(Photo: Larry Mayer, Billings (Mont.) Gazette via USA Today)
A Montana judge is under fire for sentencing a 54-year-old former teacher to just 30 days in jail for raping a 14-year-old girl who later committed suicide.
District Judge G. Todd Baugh, in sentencing Stacey Rambold on Monday, said victim Cherice Moralez was "as much in control of the situation" as her teacher, referring to Cherice as a troubled youth "older than her chronological age," the Billings Gazette reports.
Cherice was 16 when she killed herself in 2010 after the case was sent to criminal court.
Baugh stood by his decision Tuesday and again Wednesday.
"Obviously, a 14-year-old can't consent. I think that people have in mind that this was some violent, forcible, horrible rape," Baugh said Tuesday. "It was horrible enough as it is, just given her age, but it wasn't this forcible beat-up rape."
Wednesday, the judge apologized for his remarks but not the sentence.
"I don't know what I was thinking or trying to say," he told the Gazette. "It was just stupid and wrong."
He submitted a letter to the editor expanding, saying he was "not sure just what I was attempting to say, but it did not come out correct."
"What I said is demeaning of all women, not what I believe and irrelevant to the sentencing," Baugh wrote. "My apologies to all my fellow citizens."
He told the paper he would more thoroughly explain his reasoning behind the sentence and add it to the court file this week.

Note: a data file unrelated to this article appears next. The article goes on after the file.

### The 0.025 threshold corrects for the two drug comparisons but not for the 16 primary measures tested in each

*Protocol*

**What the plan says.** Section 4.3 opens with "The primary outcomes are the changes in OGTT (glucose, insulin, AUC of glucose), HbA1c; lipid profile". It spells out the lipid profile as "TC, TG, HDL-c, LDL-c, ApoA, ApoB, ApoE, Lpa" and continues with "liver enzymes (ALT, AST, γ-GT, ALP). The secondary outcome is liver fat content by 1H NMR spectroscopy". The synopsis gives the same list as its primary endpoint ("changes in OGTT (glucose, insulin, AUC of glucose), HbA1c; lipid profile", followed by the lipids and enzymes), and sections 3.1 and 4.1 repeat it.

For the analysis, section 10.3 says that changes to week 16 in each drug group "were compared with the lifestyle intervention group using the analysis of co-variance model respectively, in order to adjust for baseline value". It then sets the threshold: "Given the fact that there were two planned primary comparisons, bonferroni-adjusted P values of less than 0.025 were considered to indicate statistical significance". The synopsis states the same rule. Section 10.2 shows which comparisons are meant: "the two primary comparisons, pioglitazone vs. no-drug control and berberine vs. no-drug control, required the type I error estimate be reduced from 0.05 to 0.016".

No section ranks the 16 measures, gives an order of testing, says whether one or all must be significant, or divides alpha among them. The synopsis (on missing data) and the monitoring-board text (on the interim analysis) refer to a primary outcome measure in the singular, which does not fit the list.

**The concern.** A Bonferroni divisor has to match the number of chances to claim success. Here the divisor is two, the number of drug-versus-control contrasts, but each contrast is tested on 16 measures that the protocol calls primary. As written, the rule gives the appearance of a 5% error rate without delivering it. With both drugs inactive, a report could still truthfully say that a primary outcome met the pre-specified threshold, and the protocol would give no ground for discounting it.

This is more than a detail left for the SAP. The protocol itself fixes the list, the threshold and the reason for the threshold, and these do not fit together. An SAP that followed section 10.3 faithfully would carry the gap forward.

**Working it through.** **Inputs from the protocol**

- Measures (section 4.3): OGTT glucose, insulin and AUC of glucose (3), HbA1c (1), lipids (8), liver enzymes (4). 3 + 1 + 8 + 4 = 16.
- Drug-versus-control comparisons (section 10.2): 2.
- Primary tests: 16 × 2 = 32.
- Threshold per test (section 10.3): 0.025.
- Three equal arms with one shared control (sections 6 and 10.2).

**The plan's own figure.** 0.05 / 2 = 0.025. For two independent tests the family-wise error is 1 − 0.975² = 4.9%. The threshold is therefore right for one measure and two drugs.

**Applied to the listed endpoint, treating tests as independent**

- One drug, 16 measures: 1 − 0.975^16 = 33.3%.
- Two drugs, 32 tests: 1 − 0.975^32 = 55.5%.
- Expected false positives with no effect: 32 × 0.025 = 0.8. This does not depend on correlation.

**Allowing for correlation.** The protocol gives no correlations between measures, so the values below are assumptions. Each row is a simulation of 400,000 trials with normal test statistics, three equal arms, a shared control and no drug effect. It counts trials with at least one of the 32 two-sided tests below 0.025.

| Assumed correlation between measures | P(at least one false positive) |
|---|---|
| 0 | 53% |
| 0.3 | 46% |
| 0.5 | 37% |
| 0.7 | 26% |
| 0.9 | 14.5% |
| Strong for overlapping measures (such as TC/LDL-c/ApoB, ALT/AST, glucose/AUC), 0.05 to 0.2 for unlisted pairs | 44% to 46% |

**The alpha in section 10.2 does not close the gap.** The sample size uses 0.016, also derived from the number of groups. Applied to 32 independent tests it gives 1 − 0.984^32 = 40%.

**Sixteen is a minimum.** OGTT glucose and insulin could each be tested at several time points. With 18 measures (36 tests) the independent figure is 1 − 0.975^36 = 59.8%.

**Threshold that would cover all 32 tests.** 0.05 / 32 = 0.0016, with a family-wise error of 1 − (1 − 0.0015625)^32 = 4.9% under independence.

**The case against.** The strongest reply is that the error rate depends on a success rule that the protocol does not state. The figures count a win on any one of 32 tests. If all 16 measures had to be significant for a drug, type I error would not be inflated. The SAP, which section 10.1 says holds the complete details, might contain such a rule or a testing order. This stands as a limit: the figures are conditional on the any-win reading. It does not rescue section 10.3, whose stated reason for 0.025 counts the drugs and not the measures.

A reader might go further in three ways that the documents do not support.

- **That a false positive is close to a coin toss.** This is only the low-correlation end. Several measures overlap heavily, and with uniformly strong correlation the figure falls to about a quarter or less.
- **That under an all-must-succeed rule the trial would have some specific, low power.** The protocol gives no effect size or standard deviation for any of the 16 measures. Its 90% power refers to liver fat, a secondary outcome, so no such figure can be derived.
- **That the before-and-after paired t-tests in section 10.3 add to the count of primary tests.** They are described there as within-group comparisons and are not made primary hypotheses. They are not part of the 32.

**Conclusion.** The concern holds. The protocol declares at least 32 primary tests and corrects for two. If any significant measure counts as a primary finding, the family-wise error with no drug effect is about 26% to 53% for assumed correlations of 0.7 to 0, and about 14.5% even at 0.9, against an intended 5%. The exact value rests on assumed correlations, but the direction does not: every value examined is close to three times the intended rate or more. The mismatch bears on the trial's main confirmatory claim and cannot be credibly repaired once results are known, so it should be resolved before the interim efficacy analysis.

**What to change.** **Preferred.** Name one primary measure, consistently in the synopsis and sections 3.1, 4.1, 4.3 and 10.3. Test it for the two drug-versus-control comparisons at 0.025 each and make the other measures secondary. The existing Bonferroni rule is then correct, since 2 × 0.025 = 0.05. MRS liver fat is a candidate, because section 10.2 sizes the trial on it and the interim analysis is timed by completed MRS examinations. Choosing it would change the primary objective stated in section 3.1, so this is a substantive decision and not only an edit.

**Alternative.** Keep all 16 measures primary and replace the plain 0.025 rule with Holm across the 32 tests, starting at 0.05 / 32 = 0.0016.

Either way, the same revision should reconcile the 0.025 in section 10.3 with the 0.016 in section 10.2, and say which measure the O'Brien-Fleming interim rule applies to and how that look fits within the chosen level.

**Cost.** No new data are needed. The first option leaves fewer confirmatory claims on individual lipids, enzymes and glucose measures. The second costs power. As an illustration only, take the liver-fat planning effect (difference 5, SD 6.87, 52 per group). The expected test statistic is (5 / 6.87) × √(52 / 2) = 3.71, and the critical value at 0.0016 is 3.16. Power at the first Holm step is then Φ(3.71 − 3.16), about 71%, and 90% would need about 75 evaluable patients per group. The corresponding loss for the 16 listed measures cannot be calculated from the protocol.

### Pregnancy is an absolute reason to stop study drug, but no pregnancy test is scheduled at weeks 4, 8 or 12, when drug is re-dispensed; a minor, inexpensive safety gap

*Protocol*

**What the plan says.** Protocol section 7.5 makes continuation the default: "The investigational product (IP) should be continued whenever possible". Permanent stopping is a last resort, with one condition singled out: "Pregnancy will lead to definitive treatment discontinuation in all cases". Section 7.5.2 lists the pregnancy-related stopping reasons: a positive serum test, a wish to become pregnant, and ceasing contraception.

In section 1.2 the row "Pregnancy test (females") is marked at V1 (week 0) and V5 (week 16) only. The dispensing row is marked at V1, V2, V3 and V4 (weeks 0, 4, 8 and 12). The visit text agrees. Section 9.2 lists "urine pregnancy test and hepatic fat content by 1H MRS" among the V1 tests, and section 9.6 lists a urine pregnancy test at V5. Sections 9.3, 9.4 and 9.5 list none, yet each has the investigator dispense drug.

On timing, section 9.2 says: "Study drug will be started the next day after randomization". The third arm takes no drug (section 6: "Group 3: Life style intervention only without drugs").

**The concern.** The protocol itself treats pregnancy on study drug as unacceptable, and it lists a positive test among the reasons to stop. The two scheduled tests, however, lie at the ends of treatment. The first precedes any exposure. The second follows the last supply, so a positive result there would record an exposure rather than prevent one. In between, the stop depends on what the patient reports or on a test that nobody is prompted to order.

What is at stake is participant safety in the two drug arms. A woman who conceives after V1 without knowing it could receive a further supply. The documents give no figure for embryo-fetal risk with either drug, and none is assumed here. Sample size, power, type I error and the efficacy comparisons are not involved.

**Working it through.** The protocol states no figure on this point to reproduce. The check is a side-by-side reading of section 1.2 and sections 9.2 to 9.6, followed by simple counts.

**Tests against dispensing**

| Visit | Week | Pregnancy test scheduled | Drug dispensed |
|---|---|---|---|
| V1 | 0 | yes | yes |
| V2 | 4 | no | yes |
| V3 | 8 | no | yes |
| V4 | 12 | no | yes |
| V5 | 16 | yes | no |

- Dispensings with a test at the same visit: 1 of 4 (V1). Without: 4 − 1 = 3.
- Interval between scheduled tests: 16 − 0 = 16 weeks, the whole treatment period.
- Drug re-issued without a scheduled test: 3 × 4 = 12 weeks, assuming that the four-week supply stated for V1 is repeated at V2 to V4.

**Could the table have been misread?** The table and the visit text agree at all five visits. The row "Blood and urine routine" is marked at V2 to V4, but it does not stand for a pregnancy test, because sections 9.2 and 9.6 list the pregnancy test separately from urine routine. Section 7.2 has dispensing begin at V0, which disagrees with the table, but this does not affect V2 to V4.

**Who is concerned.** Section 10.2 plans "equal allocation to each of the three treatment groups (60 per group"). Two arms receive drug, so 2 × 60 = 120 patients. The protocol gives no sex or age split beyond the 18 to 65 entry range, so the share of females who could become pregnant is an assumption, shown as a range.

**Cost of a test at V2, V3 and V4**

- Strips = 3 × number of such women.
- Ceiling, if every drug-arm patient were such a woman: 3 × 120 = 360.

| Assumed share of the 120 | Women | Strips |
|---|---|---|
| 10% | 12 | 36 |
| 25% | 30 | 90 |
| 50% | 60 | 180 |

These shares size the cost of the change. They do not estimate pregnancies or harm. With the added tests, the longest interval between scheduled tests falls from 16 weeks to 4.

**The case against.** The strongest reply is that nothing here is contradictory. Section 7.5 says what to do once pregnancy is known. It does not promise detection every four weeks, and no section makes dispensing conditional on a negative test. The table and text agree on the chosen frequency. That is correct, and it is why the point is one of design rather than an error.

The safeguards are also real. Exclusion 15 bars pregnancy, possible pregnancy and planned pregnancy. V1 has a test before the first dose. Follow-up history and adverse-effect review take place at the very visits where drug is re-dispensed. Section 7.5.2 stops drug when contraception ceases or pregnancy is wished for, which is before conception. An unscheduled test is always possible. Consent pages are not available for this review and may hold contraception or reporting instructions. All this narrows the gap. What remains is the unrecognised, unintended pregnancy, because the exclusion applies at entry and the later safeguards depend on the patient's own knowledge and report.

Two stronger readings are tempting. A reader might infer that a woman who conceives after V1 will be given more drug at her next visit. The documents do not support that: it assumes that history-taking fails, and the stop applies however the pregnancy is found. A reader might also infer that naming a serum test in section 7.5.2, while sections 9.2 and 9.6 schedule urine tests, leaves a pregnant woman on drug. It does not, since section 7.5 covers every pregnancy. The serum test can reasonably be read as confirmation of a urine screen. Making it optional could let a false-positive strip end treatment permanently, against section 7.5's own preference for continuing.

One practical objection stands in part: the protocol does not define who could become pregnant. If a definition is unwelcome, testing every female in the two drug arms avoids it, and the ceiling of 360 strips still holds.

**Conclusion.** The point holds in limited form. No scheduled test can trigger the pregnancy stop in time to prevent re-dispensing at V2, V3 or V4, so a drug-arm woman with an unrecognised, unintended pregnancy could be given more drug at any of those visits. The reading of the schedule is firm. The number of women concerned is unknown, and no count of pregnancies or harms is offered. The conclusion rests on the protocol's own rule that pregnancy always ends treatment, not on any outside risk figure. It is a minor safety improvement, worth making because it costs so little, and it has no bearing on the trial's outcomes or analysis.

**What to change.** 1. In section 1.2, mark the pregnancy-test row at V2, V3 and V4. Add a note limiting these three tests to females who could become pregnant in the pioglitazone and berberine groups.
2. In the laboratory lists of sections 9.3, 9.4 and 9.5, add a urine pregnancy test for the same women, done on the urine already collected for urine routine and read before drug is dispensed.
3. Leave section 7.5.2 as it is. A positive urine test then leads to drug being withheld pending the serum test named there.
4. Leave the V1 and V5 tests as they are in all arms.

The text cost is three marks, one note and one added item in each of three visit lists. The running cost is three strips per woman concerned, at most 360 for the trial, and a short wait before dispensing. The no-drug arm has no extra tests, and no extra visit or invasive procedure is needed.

The sentence came after Rambold was terminated in November from a sex-offender treatment program that was part of a deal to defer prosecution for felony rape, the Gazette reports. Rambold had been having unsupervised visits with minors, who were family members, and did not inform counselors that he had been having sexual relations with a woman.
The judge said he wasn't convinced that the reasons for Rambold's termination from the program warranted the 10-year prison term recommended by prosecutors.
After his 30-day jail term ends, Rambold will be on supervised probation for 15 years and must register as a sex offender.
Wednesday, the newspaper reported, Baugh reiterated that the sentence was "appropriate given the nature of the case." He compared Monday's hearing to "a probation violation in which a defendant is resentenced for violating terms of a suspended sentence," the Gazette wrote.
Cherice's mother, Auliea Hanlon, left Monday's sentencing hearing screaming, "You people suck," the Gazette reported. Some victims advocates are calling for the judge to be censured.
Tuesday, Hanlon issued a written statement: "As I looked on in disbelief, Judge Baugh stated that our teenage daughter was as much in control of the situation as her teacher was," she wrote. "She wasn't even old enough to get a driver's license. But Judge Baugh, who never met our daughter, justified the paltry sentence saying she was older than her chronological age.
"I guess somehow it makes a rape more acceptable if you blame the victim, even if she was only 14."
A protest was planned for Thursday near the Yellowstone County Courthouse in Billings.
"Something is not right with our system when a judge can make that kind of decision," Marian Bradley of the Montana National Organization for Women told the Gazette. "Unless we show our outrage, none of our children are safe, and no one will think of us. I think the judge needs to be reviewed, and he needs to be sanctioned."
Bradley said she will circulate a petition calling for the state to investigate Baugh's sentence, although county prosecutors said it was within state sentencing guidelines.
Baugh told the newspaper Tuesday that he stood by his comments that Cherice was a troubled youth who was older than her age when it came to sexual matters. That didn't make Rambold's sex with Cherice any less of a crime, he said.
The teen's death complicated the case, Baugh said.
"I think what people are seeing is a sentence for rape of 30 days. Obviously on the face of it, if you look at it that way, it's crazy," the judge said. "No wonder people are upset. I'd be upset, too, if that happened."
Contributing: Associated Press